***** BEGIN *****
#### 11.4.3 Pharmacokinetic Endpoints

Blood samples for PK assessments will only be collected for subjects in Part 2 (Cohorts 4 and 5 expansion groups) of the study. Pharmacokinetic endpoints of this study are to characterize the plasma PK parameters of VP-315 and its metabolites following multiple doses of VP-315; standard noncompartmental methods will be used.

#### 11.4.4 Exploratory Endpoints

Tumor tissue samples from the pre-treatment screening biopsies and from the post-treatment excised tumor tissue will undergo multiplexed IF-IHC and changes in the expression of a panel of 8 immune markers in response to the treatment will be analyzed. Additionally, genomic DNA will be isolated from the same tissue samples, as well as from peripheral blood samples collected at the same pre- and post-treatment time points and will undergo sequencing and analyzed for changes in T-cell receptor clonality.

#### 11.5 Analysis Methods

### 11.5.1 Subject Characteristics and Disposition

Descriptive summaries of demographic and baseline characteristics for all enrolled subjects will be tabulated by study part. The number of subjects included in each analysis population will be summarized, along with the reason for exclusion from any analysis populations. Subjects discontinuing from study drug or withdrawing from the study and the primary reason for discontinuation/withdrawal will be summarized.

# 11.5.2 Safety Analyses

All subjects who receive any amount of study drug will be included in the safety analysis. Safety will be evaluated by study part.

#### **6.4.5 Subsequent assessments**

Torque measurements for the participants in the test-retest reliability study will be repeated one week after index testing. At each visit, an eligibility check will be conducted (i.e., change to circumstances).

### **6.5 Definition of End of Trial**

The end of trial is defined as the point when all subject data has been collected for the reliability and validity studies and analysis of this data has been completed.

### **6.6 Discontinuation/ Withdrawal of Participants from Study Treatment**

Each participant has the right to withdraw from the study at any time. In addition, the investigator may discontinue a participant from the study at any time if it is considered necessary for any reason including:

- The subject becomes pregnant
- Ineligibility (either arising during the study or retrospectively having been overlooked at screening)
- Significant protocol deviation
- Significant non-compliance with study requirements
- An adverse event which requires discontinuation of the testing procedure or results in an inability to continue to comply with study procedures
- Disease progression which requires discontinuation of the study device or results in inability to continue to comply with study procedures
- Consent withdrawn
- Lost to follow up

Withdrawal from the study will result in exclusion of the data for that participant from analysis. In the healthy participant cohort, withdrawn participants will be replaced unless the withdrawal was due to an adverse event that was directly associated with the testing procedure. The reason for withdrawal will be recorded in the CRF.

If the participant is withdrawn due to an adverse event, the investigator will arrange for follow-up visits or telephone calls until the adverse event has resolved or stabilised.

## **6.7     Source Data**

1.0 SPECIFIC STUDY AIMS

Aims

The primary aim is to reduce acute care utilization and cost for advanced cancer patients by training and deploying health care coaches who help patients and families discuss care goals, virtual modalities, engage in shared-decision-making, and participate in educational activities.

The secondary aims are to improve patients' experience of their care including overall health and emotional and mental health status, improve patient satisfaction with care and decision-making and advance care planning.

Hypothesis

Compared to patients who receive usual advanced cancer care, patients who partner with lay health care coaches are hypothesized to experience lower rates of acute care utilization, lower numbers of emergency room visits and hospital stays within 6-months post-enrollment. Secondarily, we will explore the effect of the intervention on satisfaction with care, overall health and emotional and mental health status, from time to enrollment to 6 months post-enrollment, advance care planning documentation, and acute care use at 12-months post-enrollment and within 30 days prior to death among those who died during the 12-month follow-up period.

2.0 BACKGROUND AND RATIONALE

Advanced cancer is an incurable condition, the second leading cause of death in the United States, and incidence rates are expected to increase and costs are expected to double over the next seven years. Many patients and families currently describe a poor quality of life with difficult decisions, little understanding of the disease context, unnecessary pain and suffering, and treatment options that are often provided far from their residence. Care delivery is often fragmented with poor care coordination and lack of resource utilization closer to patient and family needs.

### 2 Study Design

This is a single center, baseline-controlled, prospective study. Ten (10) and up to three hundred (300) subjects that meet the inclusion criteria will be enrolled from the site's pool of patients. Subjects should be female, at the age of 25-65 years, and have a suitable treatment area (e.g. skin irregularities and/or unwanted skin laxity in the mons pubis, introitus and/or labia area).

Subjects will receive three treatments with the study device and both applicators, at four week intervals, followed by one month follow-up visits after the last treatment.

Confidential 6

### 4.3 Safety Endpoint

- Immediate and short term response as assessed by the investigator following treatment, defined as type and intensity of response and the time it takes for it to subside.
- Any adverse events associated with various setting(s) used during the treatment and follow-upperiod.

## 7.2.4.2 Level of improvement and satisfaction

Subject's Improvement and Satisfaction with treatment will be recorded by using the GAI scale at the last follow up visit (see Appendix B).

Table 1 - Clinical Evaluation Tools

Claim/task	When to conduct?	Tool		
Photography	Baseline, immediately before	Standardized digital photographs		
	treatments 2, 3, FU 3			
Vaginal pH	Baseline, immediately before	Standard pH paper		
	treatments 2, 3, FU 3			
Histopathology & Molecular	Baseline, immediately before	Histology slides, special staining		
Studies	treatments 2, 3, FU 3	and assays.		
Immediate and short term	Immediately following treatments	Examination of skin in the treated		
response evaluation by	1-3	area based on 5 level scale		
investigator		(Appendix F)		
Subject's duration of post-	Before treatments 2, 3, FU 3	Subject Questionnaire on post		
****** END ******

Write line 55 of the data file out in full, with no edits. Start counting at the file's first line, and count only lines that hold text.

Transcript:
Subject's duration of post-	Before treatments 2, 3, FU 3	Subject Questionnaire on post		